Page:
Just in time for prime knitting season, we are proud to announce the arrival of something very beautiful.
Hello, hooray, welcome to the world, Field Guide No. 19: Marls!
Order your copy right here.
The one and only Cecelia Campochiaro.
What’s the game here?
Marling. You know, that thing where you knit while holding more than one strand of yarn at a time.
Cecelia brings us a new world of knitting that allows for all sorts of play with color and texture. We thought we knew what marling was about before we started working with Cecelia on this Field Guide. Well, let’s just say we’re lifelong learners.
This is knitting that is full of surprise, and ease, and unpredictable beauty. We’ve been itching to make these projects for months now, so it’s going to be a great season for that thing we all love to do: exquisite, simple knitting.
We have brought in Cecelia’s favorite marling yarns for this Field Guide, so there’s a whole new world of yarns for us to play with. Three brand-new yarns, in huge palettes. We hardly know where to begin.
If you want to dive right in and see all the designs and yarns in an easy-to-shop form, here’s our brand-new lookbook.
Cecelia’s designs explore marling in five very cool projects. There’s something for every knitter, simple to spectacular.
Striped Marl Hat. This is Woolfolk Tynd, a yarn we have admired for years. It is called Ultimate Merino because of the careful way it is made. It is sometimes mistaken for cashmere. We’ve never seen a merino like this before, and it’s a great way to start your marling journey. Two skeins gives you the chance to try out marling on a sweet little hat.
Marlogram Scarf/Cowl. What happens when you marl two yarns that already have a slow gradient shift to them? Who knows? That’s the fun here. With Freia Fine Handpaints Ombré Merino Lace, you’re creating a superbly lightweight fabric with a one-of-a-kind color story. If you got lost in Cecelia’s Parallelogram Scarf from Field Guide No. 5: Sequences, this one is your next obsession.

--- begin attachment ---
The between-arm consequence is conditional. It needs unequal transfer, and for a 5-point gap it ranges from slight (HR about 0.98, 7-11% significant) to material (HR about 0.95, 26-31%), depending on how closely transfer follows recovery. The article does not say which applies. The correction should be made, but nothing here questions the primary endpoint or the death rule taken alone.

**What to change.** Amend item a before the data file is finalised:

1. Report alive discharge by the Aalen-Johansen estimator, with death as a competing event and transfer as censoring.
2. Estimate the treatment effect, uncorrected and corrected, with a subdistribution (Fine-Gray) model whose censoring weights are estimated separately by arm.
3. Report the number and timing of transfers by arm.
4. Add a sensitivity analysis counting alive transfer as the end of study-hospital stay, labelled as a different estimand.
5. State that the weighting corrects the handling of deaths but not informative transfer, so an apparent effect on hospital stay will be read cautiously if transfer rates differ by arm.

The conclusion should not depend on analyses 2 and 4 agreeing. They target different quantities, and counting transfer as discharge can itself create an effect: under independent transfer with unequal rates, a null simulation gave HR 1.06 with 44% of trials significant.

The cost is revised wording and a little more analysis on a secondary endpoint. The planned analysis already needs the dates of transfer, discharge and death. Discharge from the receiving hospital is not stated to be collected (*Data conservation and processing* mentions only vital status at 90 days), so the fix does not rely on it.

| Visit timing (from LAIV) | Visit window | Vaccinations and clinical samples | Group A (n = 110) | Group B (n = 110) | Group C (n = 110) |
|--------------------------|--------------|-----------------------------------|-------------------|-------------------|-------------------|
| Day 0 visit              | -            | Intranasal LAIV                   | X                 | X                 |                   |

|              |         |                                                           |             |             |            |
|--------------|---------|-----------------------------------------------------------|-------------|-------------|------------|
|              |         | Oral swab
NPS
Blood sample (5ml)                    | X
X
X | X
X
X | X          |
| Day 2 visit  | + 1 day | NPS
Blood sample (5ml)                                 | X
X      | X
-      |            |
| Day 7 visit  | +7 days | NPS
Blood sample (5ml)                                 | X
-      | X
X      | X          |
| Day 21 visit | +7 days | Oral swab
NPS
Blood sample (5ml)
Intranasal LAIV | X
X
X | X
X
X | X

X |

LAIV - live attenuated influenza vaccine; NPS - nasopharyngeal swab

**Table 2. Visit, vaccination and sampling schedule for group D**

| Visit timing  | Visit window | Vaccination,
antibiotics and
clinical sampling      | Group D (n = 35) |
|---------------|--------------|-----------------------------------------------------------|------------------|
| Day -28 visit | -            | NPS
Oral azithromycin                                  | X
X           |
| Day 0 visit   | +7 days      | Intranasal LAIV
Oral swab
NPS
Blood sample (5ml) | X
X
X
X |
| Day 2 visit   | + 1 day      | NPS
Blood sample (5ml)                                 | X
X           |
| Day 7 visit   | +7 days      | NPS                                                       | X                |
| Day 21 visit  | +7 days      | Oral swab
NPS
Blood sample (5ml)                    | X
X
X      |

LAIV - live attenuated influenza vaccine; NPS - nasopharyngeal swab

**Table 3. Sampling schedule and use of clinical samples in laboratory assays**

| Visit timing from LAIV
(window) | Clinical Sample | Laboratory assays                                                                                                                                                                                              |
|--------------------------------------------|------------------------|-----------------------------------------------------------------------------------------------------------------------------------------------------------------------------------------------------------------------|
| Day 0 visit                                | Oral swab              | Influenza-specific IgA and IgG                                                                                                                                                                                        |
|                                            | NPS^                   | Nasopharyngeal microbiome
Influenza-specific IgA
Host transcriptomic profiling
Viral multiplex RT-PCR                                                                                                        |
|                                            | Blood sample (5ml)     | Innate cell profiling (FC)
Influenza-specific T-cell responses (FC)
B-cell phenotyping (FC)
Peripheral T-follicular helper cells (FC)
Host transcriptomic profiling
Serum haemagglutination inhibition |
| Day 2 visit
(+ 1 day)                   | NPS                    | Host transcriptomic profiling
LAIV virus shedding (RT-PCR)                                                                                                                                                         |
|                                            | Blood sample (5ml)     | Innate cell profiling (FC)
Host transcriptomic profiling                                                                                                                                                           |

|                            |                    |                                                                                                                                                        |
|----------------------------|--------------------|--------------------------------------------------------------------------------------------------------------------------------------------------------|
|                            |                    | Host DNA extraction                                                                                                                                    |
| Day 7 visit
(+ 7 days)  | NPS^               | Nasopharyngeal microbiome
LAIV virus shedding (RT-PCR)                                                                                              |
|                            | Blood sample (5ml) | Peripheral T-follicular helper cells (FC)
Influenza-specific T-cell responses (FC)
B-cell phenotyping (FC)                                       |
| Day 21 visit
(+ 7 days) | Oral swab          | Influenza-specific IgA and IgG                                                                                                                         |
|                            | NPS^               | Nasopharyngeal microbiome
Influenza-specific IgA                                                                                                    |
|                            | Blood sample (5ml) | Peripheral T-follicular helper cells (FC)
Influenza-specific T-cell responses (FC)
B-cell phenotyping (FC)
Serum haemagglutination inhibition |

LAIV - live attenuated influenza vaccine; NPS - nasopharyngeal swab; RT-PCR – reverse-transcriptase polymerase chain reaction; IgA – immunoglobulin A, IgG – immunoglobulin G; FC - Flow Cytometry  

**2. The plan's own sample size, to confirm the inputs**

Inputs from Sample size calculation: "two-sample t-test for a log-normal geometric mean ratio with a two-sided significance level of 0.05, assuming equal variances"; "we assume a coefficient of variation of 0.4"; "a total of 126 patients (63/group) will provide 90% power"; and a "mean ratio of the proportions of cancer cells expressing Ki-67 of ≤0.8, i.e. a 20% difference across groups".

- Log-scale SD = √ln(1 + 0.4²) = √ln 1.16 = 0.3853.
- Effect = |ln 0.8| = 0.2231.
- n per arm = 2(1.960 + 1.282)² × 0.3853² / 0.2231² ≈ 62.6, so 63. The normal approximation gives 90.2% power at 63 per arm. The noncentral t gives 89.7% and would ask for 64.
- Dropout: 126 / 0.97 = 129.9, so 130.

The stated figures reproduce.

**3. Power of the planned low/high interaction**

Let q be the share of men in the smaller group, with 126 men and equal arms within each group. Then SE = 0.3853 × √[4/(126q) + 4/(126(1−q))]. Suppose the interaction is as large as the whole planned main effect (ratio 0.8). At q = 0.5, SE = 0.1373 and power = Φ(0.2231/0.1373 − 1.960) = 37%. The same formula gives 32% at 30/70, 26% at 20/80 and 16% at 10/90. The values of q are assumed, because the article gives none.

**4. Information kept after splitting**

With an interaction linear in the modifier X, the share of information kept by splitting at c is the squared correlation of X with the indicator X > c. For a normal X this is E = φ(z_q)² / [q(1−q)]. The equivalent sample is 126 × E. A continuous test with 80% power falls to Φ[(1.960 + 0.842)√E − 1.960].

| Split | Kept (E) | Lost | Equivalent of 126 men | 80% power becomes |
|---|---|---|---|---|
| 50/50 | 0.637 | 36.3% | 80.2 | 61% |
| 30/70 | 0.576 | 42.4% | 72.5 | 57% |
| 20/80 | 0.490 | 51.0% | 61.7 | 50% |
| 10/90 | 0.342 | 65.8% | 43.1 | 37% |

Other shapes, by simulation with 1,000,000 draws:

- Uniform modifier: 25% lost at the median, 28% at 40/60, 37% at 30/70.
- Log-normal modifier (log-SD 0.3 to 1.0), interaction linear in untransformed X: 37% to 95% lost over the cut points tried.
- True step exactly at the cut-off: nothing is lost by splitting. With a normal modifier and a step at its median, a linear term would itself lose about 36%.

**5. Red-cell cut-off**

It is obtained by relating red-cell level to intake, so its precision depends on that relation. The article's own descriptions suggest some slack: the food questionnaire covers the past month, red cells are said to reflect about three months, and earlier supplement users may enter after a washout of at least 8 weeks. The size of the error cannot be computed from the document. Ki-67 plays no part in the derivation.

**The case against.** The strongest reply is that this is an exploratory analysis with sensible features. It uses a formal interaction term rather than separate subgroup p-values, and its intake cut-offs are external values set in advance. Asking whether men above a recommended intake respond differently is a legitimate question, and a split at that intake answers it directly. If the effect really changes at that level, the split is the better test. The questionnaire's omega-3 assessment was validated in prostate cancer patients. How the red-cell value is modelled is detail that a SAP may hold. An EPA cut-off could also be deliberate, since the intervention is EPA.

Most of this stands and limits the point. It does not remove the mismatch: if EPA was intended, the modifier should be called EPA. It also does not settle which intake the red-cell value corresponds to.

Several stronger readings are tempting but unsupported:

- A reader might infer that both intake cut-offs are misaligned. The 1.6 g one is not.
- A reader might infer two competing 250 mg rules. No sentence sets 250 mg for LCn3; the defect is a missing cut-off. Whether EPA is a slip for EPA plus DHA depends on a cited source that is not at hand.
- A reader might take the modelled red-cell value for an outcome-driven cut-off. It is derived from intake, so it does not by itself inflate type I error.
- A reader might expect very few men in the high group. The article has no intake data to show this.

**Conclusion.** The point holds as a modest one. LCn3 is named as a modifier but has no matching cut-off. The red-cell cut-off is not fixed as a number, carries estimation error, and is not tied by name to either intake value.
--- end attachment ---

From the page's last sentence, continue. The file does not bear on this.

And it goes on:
Spectra Sweater. Cecelia turns her marled stripes vertical with a sideways construction. This is four pieces of knitting, starting at the center seams and working toward the cuffs. Stripes are different on the front and back, so the whole thing is an exercise in Seeing What Marling Does. We’re going to make ours oversized for max cocoon effect. Cecelia chose Isager Tvinni for this sweater—a light, classic wool yarn that we’re carrying in 20 colors.
Swarf. Is this technically a dickie? Yes. Are we making up a new name for a time-honored garment? Absolutely. This is such a cool, modern layer to add—that layer that we crave when we don’t crave a bunch of extra sleevage. And the yarn here, Woolfolk Tynd, is as luxurious and subtle a yarn as you could ever want.
Color Explosion Throw. Here’s the project that has us starry eyed. Cecelia gives us 11 colors of Rowan Felted Tweed and shows us the potential for combining colors in a stunning range of pairs. This is 55 different marls. We made a Color Explosion Throw bundle of Felted Tweed (25 balls, 11 colors!) so you can get lost in a world of marling.
So much! Watch for the knitalong that begins shortly.
If you’re interested in these new yarns, we’ve brought in what we think is a heroic supply, but we are often wrong these days. So spend some time with the Field Guide No. 19 lookbook and find something that piques your curiosity.